Monday, June 19, 2017

Megyn Kelly's already burned viewers once

Ava and C.I. covered Megyn Kelly in "TV: Megyn, Megyn, Megyn" and I think many had to agree with their opening:

Megyn Kelly is someone we find extremely unimpressive.

And quite frankly, enduring SUNDAY NIGHT WITH MEGYN KELLY once was more than enough for us.

We will not be watching it tonight on NBC.

However, we're not boycotting -- or, if we are, we're just boycotting out of boredom.


Megyn Kelly’s interview with conspiracy theorist Alex Jones was the talk of the TV industry last week, but based on the Nielsen ratings, viewers did not care.
“Sunday Night With Megyn Kelly” averaged 3.53 million viewers in its Sunday 7 p.m. time slot, the lowest figure yet since the program premiered on NBC on June 4.

People didn't watch.

I think, like Ava and C.I., they just didn't see the point.

SUNDAY NIGHT WITH MEGYN KELLY was heavily hyped and then it debuted and was nothing.

You play that trick once and maybe it works.

You try to do it for your next episode as well and people aren't going to be tricked.

Sounds like that's what happened.

Bore me once, shame on you -- bore me twice, shame on me.

Going out with C.I.'s "Iraq snapshot:"

Monday, June 19, 2017.  The Mosul Slog continues, what is insane and inhumane is accepted as normal, and much more.

Micah Zenko is a public commentator who appears to have compassion -- a rare thing.  But in their chattering to themselves, these talking heads -- even the ones with compassion -- appear to get lost.

No where is that more clear than in his column for THE NEW YORK TIMES entitled "Why Is the US Killing So Many Civilians in Syria and Iraq?" online and "Facing Civilian Casualties" in print.

He goes over the fact that that populated areas are now being bmobed more, he goes over the claims of relaxed guidelines for bombings (and the denial), he goes over Donald Trump's farming out decision making to the military.

It's a hand wringing column.

It's also one where they talk to themselves and accept things as normal which are not, in any way, shape or form, normal.

First off, it is not normal to be dropping bombs in populated areas.

In many cases, that is a War Crime.

Second, note the second sentence:

Also, more strikes have occurred in populated areas, like Mosul, the Islamic State’s last stronghold in Iraq. A 500-pound bomb aimed at two snipers there detonated stored explosives, which collapsed a building and killed 105 Iraqi civilians on March 17, according to Centcom.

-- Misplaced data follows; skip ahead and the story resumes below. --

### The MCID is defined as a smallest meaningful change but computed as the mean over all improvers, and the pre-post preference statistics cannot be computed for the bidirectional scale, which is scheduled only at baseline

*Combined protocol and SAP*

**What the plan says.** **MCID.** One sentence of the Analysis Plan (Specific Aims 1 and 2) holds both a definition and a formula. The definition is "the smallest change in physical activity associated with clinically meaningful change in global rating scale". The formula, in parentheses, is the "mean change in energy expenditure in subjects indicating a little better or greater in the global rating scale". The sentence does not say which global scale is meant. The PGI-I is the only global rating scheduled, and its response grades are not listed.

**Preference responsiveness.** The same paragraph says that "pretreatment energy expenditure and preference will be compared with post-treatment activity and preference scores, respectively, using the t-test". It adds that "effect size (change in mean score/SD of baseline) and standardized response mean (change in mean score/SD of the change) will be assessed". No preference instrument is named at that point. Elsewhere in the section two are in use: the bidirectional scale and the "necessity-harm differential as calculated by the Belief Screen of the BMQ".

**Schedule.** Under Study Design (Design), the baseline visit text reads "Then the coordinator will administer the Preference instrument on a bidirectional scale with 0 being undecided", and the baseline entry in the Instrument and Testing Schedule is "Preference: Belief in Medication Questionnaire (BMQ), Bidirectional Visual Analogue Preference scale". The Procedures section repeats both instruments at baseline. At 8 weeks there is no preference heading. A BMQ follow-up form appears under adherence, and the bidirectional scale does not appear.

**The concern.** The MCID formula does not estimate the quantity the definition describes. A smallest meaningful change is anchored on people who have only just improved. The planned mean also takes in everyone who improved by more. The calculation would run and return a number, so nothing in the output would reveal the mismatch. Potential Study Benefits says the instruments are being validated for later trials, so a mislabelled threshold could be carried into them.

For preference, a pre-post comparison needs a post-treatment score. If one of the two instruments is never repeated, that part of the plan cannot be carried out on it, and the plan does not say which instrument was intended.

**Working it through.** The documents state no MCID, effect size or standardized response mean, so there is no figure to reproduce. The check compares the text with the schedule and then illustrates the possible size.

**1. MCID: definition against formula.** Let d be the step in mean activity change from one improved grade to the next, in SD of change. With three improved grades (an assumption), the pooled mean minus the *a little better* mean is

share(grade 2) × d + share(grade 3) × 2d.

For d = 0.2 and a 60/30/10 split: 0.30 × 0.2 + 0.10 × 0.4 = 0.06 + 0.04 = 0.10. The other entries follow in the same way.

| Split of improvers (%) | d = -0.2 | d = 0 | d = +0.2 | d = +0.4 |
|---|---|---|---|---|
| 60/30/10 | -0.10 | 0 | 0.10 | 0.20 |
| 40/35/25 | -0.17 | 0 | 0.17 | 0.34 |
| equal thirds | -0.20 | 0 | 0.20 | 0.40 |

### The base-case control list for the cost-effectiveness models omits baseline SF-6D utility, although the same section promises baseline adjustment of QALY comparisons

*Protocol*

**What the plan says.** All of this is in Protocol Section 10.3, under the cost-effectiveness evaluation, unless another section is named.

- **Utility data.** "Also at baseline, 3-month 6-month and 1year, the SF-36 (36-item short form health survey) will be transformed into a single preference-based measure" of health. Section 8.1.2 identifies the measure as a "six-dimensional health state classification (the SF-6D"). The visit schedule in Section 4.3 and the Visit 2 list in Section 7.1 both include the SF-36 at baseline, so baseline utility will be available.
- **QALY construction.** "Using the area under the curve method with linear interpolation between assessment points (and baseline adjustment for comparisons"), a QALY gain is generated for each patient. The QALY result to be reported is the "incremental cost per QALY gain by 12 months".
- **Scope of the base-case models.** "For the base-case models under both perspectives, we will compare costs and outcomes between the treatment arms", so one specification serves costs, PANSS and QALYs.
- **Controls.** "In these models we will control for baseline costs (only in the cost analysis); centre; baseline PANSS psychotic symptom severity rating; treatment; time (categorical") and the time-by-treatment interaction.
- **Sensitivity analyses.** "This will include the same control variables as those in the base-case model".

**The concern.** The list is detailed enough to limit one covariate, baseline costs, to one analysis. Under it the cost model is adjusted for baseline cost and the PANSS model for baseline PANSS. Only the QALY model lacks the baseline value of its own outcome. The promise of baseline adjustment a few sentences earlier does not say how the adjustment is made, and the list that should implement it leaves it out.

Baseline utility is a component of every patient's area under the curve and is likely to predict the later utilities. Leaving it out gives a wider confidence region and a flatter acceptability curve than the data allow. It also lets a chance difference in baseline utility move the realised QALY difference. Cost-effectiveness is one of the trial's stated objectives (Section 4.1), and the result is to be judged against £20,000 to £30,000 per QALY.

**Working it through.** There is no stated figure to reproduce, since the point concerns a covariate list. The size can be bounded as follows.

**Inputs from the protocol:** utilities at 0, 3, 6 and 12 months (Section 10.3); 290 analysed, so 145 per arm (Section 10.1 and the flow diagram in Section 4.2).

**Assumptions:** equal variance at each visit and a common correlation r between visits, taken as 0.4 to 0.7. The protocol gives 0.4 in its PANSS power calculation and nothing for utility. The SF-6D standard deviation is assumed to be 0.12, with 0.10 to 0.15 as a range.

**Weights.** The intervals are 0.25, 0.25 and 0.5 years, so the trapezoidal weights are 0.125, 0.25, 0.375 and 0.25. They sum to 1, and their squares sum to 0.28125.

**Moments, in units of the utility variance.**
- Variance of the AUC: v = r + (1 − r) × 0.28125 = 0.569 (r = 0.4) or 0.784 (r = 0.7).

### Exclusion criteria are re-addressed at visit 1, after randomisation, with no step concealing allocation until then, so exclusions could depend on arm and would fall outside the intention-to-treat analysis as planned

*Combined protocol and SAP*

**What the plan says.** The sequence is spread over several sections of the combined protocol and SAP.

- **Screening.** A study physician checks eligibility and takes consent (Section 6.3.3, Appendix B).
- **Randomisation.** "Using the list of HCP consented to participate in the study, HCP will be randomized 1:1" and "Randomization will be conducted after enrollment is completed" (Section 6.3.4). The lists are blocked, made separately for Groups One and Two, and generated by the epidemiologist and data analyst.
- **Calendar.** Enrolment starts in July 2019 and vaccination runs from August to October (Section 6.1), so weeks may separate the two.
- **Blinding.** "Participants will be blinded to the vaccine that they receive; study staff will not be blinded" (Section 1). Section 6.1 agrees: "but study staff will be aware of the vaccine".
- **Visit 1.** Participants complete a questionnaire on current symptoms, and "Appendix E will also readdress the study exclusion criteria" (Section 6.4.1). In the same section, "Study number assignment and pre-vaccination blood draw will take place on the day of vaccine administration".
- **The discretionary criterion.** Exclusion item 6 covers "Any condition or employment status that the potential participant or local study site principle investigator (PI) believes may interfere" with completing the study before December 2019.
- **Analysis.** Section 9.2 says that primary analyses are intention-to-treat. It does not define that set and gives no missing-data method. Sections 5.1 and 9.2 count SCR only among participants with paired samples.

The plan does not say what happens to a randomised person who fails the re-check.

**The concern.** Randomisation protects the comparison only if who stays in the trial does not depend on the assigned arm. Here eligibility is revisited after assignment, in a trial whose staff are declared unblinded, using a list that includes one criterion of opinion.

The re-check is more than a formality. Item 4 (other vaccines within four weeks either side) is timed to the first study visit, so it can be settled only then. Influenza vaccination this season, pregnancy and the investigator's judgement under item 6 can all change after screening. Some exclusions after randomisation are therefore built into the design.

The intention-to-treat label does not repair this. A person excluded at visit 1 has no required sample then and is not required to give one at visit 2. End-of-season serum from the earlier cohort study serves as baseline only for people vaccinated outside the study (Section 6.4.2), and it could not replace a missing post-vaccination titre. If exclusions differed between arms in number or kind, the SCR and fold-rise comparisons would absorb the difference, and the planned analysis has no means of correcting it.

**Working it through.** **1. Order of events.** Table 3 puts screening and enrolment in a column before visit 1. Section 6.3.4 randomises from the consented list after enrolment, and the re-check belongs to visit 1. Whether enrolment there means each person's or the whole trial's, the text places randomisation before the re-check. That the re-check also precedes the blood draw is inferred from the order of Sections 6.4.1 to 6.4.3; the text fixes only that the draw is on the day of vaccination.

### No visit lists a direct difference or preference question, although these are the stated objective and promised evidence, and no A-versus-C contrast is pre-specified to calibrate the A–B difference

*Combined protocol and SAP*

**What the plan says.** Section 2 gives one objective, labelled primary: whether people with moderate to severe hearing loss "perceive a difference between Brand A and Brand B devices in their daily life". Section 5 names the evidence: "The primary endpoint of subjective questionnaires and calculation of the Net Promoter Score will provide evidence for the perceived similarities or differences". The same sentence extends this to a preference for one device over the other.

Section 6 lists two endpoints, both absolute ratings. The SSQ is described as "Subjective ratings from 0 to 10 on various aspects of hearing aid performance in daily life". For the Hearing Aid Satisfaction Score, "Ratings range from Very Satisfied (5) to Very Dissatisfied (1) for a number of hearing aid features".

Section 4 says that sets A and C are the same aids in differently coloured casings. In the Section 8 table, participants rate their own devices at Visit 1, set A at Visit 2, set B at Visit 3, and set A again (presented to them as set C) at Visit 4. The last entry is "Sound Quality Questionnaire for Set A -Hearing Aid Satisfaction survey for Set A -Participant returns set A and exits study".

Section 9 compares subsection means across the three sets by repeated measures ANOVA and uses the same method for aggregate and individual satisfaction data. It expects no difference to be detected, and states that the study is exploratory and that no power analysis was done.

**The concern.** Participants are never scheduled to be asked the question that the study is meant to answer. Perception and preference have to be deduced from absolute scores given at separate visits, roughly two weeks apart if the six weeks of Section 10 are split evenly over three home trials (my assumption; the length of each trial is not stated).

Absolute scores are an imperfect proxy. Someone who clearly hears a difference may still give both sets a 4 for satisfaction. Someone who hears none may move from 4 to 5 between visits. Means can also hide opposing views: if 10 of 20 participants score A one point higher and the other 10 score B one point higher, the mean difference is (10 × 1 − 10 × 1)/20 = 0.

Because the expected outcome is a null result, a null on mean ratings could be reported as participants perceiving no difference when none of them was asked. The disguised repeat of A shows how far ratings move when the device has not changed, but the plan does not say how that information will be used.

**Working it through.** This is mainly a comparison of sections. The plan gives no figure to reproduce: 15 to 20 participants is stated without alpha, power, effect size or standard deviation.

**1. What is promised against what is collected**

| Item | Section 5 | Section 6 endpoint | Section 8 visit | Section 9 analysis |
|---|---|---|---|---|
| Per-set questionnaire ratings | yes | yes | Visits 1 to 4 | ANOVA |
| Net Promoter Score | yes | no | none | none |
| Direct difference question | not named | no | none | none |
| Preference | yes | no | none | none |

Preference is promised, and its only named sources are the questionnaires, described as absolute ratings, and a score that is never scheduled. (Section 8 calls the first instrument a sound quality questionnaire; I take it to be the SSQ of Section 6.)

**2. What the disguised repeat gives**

Anyone making it to the end  of that second sentence will read the sotto voiced "according to Centcom," yes.  And that's rather cheesy.

But that's not my point here.

2 snipers.

A five under-pound bomb.

For two snipers.

(For the sake of argument, let's accept that claim that the were two snipers and that they were the target.)

For two snipers -- in a densely populated area -- you drop a 500 pound bomb?

In the dank hall where the chattering faces use their own fingers to pull their deaths masks back into a perverse grin while they speak their own coded language, a 500 pound bomb is seen as normal, something that just is.

There is nothing normal about dropping a 500 pound bomb on populated area.

 Membership in the chattering class requires crushing your own soul.

AFP reports, "Iraqi authorities have dropped leaflets over Mosul warning civilians to stay inside and are telling jihadists to 'surrender or die' after launching an assault to retake the Old City."

Day 243 of The Mosul Slog.

And when it finally ends, the war drags on.

EU considers security mission to help stabilise Iraq after Mosul falls

And US troops will not be leaving.

In other news . . .

Welcome today's landmark visit by PM and accompanying ministerial delegation to .

PM arrived in Saudi Arabia after receiving an official invitation from .

مراسيم استقبال رسمية في مطار الملك عبدالعزيز لدى وصول العبادي

This is big news.  Iraq shares a border (southern border) with Saudi Arabia.  Under Nouri al-Maliki, "diplomacy" with the kingdom of Saudi Arabia was making threats and verbal attacks.

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